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The Curse of the Yankees

by Dan Gunderson

I have been watching the Twins since I can remember. Growing up in Bathgate, North Dakota, it was just natural to follow the closest major league sports team.

My best friend growing up, Tyler Zaharia, became a New York Yankee fan because he is a band wagon jumper and hates cheering for a losing team. At least, that is how I believe he became a follower of the Bronx Bombers.

His devotion to the pinstripes probably came more from the fact they had great teams in the late ‘90s with players like Derek Jeter, Mariano Rivera and Bernie Williams becoming stalwarts for the team. I just liked to believe he became this way to irritate me when the Yankees would dominate the Twins in their yearly series.

You didn’t really notice the Twins and Yankees in the mid ‘90s because the Twins were so bad that every team licked their chops with the upcoming series against the hapless Twinkies. It became much more of a laughable event when the Twins started to become competitive.

Starting in 2002, when the Minnesota Twins went 94-67 and finished first in the American League Central, is when I began to notice the Twins losing to the Yankees. That year, the Twins went 0-6 against the Yankees.

That signaled what has become an interesting experience when the Twins and the Yankees meet. Since 2002, the Twins have gone 26-67 against the Yanks. That includes the 2-12 record against the Yankees in the playoffs.

Last night’s loss was something you could see coming from Fargo. Twins are up 4-3 in the eighth. Enter setup guy Jared Burton and watch the Twins unravel. The Twins could have the best record in baseball and the Yankees could be the worst team in the majors. It wouldn’t matter because the Yankees would still win.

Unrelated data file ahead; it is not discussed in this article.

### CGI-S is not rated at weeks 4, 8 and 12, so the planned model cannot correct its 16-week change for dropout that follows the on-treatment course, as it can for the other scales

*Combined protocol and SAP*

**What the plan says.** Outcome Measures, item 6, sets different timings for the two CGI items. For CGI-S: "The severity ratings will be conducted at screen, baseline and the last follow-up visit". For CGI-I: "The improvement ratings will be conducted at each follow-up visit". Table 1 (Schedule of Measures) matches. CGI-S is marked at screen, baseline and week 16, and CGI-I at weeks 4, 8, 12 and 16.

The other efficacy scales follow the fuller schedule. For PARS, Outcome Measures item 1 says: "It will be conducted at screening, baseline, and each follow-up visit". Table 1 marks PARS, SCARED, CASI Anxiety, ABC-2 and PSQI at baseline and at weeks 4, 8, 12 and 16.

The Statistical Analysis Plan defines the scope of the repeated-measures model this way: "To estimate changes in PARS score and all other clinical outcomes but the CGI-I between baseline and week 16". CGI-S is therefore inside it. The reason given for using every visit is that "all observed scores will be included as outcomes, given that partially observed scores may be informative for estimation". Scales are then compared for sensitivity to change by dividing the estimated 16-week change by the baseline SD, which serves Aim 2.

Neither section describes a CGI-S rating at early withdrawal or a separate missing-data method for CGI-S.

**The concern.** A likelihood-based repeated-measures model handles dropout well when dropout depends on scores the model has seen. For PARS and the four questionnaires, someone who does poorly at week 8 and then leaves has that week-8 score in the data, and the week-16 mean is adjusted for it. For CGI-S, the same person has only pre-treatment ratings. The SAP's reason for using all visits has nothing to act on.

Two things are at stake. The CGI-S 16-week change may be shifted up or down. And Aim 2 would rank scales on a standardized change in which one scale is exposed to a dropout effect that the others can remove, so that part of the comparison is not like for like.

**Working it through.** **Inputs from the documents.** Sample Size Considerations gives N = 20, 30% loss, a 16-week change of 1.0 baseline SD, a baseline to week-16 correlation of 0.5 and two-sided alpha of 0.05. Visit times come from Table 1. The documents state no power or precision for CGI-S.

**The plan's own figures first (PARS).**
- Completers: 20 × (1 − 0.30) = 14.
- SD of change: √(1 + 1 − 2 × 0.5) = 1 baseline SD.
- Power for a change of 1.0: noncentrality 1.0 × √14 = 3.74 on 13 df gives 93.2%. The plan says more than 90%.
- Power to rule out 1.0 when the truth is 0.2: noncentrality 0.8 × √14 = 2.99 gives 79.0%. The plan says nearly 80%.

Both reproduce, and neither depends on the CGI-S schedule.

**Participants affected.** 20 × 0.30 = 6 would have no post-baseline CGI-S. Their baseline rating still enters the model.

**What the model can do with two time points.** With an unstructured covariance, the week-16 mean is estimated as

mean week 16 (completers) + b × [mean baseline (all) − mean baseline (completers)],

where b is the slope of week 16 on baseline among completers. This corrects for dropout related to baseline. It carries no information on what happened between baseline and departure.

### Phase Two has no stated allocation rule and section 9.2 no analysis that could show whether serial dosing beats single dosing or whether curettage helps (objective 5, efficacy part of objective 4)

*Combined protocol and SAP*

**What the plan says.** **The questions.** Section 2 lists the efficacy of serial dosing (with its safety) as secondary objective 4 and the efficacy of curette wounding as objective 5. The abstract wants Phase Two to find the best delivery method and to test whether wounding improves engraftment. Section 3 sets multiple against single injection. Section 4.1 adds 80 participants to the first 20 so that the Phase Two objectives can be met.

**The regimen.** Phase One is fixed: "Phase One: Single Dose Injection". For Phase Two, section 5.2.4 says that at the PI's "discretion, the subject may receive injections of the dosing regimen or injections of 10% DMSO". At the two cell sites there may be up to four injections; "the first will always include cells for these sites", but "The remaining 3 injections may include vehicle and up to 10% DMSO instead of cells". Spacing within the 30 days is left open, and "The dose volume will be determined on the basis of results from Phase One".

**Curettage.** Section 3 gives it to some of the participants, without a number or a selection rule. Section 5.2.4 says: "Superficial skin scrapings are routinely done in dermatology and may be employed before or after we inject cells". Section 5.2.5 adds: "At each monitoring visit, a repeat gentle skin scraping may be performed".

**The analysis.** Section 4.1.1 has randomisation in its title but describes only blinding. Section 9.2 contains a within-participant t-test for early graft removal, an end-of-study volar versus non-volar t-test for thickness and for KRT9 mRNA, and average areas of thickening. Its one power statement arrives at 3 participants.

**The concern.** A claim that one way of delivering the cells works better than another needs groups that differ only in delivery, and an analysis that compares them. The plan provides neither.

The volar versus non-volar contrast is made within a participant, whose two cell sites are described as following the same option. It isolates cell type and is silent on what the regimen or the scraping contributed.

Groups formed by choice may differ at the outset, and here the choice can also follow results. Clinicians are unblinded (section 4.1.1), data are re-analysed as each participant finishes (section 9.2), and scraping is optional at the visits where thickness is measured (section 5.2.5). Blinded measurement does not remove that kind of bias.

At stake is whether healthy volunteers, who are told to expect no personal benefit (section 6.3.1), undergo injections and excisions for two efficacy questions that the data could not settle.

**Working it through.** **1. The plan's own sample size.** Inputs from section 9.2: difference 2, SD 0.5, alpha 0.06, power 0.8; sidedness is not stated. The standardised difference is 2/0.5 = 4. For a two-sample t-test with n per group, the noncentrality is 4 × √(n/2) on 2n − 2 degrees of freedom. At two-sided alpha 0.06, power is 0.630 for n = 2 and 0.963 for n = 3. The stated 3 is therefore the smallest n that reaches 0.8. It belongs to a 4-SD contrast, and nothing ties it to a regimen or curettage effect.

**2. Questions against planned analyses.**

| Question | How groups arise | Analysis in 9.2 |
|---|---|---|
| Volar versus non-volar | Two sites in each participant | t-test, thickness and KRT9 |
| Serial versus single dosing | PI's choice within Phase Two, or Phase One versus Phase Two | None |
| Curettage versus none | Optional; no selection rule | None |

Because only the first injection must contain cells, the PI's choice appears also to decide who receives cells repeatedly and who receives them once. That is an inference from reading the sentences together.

While that might be a bit of an exaggeration, it is the feeling you get as a Twins fan when the Yankees are their opponent. The Yankees, who are playing in probably the toughest division in Major League Baseball, came in after being swept by the Baltimore Orioles in their last series.

They have more money invested in players on the disabled list than most teams have invested in their entire roster. They are going to miss the playoffs and we are probably seeing the end of an era in Yankee baseball with the pending retirement of Rivera and perhaps Jeter.

Still, with all of that going on for the Yankees, the Twins still find a way to lose to this team. They probably will lose three out of four, maybe even get swept. This leads me to believe that it has nothing to do with what team has more talent but more to do with the fact the Twins have some sort of weird mental block when it comes to playing the Yankees.

Another coincidence that comes to mind is the Twins 26-67 record against the Yankees dates back to 2002, the same year Ron Gardenhire started coaching the team. Just a thought.